Extracting reserves from the deep waters off Africa and South America will require great technical skill and the ability to operate securely in demanding conditions. Yet focusing on distant prospects overlooks the enormous frontier potential much closer to home: the North Sea.

The North Sea has already been a remarkable boon to the UK. Over the past four decades, 698 offshore fields have been discovered in the UK Continental Shelf (UKCS), producing some 41bn barrels of oil and gas to date. And yet the Government believes that there is another 20bn barrels – nearly half as much again – still to produce.

The UK energy industry now faces the pressing question of how to make sure this resource is extracted profitably. I believe the responsibility falls on government and regulators to ensure a stable fiscal regime that will allow companies to invest with confidence, and on energy companies to innovate so they can produce the North Sea’s oil and gas at a competitive cost.

Investment in the North Sea over the past 20 years often has been plagued by uncertainty, whether caused by falling prices in the 1990s or rising taxes in the 2000s.

In recent years, the Government has taken positive steps – introducing tax relief for marginal fields and for decommissioning mature fields – to help the UKCS to remain internationally competitive.

This has helped to lift spending in the region from £8.5bn in 2011 to around £13bn this year, and fostered the rich potential of frontier areas such as those west of Shetland.

All international investors in the North Sea have choices about where to spend their money, and at least part of the choice will be based on the consistency of the fiscal regime and the record of the country concerned.

Oil and gas exploration is a very long-term business, with investment decisions taken today needing to stand the test of time decades hence.

So, over the next 50 years, any government that can provide a stable and predictable fiscal environment and policy framework stands to be the beneficiary of that investment.

UK fiscal policy is now more attractive compared to other international basins. The result is that more reserves are becoming commercially viable – 28 projects were submitted to the Government and given approval last year, double the number in 2011.

But there is an important caveat. In other regimes, companies can sign production-sharing agreements with national governments, thereby protecting themselves, to a degree, against any new taxes or policy changes being introduced further down the line.

The UK offers no such agreements. Companies are, therefore, vulnerable to any potential shifts in policy and taxation from future governments.

As the economics of North Sea production become increasingly marginal, this type of field life protection will become increasingly important and the UK will need

to consider introducing it.

As well as achieving the right investment conditions, the industry must make greater strides in developing technology that will both reduce operating costs and recover as much as possible of the UKCS’s remaining reserves.

The North Sea – which has over the course of its existence spearheaded technological advance for the international offshore industry as a whole – must continue to be a crucible for innovation.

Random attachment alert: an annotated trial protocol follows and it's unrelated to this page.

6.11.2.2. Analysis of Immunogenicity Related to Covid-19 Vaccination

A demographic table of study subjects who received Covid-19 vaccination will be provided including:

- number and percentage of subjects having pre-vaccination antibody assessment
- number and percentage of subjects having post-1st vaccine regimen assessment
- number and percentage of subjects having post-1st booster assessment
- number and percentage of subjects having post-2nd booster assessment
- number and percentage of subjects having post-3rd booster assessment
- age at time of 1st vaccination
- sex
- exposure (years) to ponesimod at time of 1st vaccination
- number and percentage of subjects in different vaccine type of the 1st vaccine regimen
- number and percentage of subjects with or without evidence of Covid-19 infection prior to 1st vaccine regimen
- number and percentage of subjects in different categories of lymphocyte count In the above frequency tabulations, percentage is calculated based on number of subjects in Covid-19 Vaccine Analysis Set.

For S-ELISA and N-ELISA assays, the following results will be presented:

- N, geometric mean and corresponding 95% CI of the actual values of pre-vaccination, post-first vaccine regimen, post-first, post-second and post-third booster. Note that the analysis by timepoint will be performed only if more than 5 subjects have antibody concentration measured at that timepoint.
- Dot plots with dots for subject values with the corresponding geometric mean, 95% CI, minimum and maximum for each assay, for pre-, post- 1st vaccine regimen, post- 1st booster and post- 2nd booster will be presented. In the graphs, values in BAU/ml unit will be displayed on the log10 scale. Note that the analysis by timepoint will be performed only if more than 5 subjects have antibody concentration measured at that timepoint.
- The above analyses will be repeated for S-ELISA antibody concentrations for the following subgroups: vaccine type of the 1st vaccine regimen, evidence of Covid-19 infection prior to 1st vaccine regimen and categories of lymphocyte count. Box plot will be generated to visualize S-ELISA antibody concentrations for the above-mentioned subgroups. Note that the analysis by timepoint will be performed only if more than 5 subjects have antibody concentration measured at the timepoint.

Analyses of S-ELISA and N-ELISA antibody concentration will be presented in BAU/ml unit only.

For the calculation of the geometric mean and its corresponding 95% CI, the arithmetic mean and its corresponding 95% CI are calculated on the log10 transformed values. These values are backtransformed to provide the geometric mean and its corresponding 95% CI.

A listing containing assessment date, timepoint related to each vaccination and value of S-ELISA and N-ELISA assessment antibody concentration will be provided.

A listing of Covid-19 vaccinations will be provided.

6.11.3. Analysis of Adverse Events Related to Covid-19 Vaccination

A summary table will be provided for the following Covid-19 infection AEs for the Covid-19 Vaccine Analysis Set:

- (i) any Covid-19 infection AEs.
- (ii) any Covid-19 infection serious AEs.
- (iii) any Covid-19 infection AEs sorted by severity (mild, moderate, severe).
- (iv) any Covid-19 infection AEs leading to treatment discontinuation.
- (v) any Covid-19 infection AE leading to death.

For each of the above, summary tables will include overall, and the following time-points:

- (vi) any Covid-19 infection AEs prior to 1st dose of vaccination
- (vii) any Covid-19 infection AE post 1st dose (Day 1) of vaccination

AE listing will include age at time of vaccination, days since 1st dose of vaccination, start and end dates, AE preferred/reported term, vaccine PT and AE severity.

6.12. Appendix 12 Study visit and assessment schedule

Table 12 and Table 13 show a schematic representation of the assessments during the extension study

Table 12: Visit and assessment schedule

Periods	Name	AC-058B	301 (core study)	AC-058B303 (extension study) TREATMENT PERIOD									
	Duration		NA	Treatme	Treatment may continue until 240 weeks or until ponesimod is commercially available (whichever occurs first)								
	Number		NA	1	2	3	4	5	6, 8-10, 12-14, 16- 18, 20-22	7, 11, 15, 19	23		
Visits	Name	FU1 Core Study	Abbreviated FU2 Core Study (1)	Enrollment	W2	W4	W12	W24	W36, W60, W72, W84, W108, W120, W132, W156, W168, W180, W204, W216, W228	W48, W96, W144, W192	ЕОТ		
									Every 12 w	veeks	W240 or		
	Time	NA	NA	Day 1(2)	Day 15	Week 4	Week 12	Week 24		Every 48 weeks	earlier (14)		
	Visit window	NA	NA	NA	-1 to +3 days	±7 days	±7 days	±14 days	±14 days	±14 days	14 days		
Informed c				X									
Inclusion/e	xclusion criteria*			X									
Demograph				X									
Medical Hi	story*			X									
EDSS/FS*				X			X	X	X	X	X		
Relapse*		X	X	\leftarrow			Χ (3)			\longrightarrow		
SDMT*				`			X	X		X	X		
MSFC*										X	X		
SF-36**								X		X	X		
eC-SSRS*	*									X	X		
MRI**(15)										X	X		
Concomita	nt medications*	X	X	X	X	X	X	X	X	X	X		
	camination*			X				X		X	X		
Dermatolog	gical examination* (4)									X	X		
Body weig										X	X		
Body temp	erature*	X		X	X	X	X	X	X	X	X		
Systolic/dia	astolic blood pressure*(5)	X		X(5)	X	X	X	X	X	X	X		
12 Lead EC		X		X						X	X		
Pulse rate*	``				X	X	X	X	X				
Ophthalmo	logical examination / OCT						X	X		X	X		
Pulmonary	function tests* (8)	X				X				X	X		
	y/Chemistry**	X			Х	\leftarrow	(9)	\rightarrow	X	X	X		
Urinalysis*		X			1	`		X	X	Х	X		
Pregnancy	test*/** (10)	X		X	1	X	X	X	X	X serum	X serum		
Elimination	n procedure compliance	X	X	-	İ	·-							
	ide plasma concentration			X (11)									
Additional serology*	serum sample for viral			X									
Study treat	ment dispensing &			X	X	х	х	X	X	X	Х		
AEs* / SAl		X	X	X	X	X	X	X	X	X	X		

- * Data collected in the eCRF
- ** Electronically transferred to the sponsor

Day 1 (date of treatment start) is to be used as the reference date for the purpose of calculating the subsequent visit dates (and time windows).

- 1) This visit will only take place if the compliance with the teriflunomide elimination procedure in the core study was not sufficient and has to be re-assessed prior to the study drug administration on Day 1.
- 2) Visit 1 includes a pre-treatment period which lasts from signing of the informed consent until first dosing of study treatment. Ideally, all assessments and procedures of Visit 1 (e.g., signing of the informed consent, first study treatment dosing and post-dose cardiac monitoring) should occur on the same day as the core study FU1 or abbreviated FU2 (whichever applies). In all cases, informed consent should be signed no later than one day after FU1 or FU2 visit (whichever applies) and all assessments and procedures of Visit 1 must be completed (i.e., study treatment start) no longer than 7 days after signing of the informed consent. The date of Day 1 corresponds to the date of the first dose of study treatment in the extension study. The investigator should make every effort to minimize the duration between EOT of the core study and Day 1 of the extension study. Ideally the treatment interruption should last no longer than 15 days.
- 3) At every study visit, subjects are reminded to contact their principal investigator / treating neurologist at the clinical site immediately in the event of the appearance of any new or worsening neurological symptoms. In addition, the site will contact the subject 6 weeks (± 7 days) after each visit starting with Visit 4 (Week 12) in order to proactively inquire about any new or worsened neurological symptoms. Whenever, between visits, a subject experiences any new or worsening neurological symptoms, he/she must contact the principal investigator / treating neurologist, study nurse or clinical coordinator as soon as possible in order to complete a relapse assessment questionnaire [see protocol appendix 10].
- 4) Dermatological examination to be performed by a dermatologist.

If the North Sea is to remain a competitive investment prospect, it needs to achieve a step change in the cost of exploiting its oil and gas reserves.

One area we need to consider more imaginatively is in using technology to improve cost efficiency. This is a field where the Norwegians have done a better job than us in the UK.

A prime example is in the sphere of seismic technology, where Norway is the dominant supplier of much exploration and production software and is in the forefront of subsea processing.

We need to use communications technology, a field in which the UK excels, to design remotely monitored and operated facilities. We have seen companies introduce remote monitoring of drilling operations and as the technology advances, remote management will allow much more efficient use of scarce, skilled resources.

Vehicle manufacturers are predicting driverless cars by 2020, and the variables to be dealt with in driving a car down the road are surely greater than those of an energy production platform.

A second area where the North Sea can achieve significant cost advantage is in improving the recovery factor from subsea fields. The industry is moving more and more towards special-purpose vessels on the ocean floor to avoid the cost of fixed platforms, and reducing the cost of deepwater production. The North Sea is the ideal proving ground for these technologies before deploying them in ultra deepwater basins such as Brazil or the Gulf of Mexico.

Third, high-pressure, high-temperature (HPHT) subsea well systems will be a game-changer in terms of cost and reliability. Using technology from the space and aeronautics industries, they are costly and take time to design and manufacture, but they will come. The North Sea has a real chance to lead in this sphere.

Finally, there is also a need to develop more shared infrastructure. A subsea power grid would be a huge advantage if significant processing capability is moved to the ocean floor. In addition to being more efficient, it provides an opportunity to reduce the overall emissions associated with oil and gas production.

The North Sea still has a powerful role to play in the international energy industry and in the UK’s economic future.

To secure this, we have to be innovative and adapt our technology and operating practices. Failing in this task will accelerate the decline of the basin as an economic proposition. Success will not only prolong the life of the North Sea, but also provide the basis for a competitive offering in many other parts of the world.